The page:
He thinks Alice might cry, so he pats her on the shoulder before returning the watering can to the kitchen. He hears her following him, so he stretches and fakes a yawn, mumbles something, then climbs upstairs. While napping, he dreams about the shape of the fern’s leaves, about the way it leaned towards him when he kissed it earlier. In his dream, the fern wraps its leaves around his body, licks his neck, and tangles its roots in his tight curls. He wakes with a start, still lost in the soil.

“Alice?” John calls, but he doesn’t hear anything. He finds his way downstairs in the dark, luxuriating in his second arousal of the day. By the time he reaches the sunroom, he can barely walk. He groans before turning on the light.

But the fern is gone. He sees in its place the stain left by its pot and a note crudely assembled with letters cut out from magazines. He knows kidnapping is a symbolic act, but he still doesn’t know what this symbol might mean or why he suddenly feels nothing. He puts down the note and moves mechanically around the house, digging two fingers into the soil of each of his other ferns, suddenly terrified one might be dry, suddenly terrified one might need water.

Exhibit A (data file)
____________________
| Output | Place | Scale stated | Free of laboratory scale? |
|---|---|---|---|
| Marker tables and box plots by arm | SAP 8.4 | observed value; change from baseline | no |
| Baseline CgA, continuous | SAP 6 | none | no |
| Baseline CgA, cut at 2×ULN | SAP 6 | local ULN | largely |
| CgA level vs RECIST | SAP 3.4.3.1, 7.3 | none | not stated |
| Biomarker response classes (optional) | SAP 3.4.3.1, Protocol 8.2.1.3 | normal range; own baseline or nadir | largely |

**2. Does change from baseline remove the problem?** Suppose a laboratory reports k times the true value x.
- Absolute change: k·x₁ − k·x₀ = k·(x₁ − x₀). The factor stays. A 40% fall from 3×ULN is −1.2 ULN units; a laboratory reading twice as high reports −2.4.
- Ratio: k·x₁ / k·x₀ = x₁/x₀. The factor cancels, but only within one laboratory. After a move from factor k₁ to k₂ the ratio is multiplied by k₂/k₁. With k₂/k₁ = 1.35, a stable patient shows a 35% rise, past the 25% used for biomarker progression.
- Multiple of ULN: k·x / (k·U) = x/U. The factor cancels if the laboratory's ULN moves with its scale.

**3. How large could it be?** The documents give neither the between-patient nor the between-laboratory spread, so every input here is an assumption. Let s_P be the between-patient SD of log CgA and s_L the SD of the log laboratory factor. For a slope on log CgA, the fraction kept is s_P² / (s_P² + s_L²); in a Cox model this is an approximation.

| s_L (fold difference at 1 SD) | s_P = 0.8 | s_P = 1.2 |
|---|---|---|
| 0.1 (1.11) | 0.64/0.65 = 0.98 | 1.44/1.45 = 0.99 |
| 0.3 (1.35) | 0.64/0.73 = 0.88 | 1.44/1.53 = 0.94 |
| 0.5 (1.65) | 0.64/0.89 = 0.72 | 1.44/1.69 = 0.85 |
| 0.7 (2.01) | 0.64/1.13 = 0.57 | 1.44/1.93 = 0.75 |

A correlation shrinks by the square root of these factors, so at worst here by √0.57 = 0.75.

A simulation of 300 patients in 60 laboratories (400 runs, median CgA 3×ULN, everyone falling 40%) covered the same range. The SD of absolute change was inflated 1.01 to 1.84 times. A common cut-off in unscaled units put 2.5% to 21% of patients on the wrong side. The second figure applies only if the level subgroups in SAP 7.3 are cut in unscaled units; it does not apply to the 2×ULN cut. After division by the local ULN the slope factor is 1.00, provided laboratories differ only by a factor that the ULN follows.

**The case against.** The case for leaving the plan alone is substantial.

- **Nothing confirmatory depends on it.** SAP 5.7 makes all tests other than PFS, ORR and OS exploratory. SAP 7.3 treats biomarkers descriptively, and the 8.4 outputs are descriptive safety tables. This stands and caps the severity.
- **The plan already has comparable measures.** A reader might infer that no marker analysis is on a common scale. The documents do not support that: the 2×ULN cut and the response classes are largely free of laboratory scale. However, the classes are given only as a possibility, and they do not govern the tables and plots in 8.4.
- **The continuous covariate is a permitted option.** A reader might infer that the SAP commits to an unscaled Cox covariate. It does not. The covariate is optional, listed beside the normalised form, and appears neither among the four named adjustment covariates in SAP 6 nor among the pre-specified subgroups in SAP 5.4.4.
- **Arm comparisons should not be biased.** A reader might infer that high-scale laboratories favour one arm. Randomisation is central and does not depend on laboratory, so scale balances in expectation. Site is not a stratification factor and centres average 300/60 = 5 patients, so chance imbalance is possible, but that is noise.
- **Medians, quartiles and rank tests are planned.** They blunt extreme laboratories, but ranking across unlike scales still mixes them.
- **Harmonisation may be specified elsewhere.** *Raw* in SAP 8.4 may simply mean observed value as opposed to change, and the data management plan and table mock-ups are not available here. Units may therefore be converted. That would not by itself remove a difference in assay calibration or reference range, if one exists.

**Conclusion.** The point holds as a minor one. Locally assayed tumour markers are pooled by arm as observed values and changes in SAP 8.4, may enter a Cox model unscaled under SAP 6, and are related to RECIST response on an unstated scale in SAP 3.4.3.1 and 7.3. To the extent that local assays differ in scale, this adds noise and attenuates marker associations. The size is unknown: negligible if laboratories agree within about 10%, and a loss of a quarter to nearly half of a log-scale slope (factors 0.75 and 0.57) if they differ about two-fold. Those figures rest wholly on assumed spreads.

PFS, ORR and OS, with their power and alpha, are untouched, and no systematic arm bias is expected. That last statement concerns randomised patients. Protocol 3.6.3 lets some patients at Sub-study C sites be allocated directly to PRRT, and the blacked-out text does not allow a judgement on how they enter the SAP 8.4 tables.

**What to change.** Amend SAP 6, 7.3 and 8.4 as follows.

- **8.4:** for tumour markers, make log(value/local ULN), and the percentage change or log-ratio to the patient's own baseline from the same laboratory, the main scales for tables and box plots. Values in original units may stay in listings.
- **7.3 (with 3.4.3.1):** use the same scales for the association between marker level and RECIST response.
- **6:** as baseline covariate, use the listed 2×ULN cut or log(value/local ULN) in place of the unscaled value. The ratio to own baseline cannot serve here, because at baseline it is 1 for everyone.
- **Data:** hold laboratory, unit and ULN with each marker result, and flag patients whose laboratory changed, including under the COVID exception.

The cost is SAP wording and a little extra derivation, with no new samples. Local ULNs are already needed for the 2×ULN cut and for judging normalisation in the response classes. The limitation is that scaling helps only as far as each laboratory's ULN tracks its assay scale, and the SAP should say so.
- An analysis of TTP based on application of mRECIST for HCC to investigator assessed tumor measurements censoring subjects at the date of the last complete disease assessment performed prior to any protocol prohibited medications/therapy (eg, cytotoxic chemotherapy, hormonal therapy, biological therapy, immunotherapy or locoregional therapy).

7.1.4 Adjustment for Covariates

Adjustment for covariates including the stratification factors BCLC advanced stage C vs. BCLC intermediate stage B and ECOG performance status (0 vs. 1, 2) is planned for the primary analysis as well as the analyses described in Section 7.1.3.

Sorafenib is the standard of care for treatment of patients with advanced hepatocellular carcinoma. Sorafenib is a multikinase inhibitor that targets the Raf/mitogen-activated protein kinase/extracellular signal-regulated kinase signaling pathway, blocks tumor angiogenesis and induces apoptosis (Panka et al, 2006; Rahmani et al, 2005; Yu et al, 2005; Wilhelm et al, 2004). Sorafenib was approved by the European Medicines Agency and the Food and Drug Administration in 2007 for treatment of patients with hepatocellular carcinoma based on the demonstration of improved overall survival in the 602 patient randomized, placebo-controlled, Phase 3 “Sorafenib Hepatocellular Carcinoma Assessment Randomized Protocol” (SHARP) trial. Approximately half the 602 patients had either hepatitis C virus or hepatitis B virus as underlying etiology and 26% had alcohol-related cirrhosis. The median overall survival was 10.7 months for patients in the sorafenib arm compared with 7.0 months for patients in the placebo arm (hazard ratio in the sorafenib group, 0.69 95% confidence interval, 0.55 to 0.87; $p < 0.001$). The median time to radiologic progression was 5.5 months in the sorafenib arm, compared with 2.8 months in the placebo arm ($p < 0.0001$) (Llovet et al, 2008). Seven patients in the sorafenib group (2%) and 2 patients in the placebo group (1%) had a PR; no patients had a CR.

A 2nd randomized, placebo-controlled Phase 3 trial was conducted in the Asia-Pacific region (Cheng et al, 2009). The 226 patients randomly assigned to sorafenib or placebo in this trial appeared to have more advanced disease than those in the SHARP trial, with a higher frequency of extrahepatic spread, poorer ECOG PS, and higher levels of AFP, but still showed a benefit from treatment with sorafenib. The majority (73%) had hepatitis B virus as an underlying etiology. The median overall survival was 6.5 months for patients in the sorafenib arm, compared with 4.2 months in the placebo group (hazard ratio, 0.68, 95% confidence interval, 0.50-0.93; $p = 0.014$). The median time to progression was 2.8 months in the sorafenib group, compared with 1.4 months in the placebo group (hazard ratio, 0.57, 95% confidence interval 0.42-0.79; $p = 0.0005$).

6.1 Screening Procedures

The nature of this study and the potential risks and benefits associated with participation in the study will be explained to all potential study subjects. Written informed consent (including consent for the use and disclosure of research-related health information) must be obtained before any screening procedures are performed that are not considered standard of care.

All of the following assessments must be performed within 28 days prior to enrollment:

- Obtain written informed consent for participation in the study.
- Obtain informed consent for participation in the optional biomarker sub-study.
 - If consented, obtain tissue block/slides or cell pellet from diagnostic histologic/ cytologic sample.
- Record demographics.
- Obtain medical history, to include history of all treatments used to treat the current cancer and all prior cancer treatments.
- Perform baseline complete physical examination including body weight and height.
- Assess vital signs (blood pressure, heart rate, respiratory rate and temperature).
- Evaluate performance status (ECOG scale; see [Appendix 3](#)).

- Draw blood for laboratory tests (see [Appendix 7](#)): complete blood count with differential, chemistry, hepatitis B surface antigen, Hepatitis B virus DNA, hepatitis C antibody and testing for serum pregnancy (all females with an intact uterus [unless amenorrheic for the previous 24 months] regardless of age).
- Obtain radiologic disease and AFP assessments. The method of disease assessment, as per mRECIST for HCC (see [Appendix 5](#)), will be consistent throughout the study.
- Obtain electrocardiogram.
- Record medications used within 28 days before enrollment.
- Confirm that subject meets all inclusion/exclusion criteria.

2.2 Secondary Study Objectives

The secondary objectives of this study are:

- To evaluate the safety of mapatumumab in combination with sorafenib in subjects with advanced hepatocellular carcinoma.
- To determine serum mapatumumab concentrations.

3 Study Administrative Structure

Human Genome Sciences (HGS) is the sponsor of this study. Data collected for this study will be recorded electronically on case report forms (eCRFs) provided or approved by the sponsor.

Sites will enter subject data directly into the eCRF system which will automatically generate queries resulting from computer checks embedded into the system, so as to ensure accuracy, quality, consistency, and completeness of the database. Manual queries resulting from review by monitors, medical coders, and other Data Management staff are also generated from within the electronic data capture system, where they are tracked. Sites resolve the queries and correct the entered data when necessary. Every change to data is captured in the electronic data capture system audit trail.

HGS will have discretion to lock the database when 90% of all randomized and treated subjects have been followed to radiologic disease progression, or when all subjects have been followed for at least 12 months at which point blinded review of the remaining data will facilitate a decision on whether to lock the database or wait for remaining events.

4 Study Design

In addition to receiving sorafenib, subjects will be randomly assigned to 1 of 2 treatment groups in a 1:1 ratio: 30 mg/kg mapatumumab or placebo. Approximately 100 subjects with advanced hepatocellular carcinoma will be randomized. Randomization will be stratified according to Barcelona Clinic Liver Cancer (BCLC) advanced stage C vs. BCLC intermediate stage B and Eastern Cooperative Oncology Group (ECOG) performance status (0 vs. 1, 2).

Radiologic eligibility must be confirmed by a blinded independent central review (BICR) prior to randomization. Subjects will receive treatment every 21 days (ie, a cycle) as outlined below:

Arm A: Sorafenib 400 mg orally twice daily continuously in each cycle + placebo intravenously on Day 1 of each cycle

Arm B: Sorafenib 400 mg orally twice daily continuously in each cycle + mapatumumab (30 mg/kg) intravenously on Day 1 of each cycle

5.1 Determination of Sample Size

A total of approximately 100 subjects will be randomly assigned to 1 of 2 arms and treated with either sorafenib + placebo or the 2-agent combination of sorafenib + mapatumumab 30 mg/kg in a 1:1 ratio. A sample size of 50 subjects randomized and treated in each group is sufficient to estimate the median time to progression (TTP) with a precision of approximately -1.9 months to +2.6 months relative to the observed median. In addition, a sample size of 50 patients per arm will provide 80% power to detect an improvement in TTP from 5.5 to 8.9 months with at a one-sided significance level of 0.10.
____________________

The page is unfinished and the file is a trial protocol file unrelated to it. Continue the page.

Maria Brandt has published plays, fiction, and nonfiction in over a dozen literary magazines, including InDigest, Arts & Letters, Prime Number Magazine, Coal Hill Review, VIDA, and Cleaver. Her collection New York Plays was published by Heartland Plays, her novella All the Words won the Grassic Short Novel Prize, and her full-length play Swans premiered at Geva Theatre Center’s Fielding Stage in June 2018. She teaches at Monroe Community College and is a founding member of Straw Mat Writers. Follow her on her website.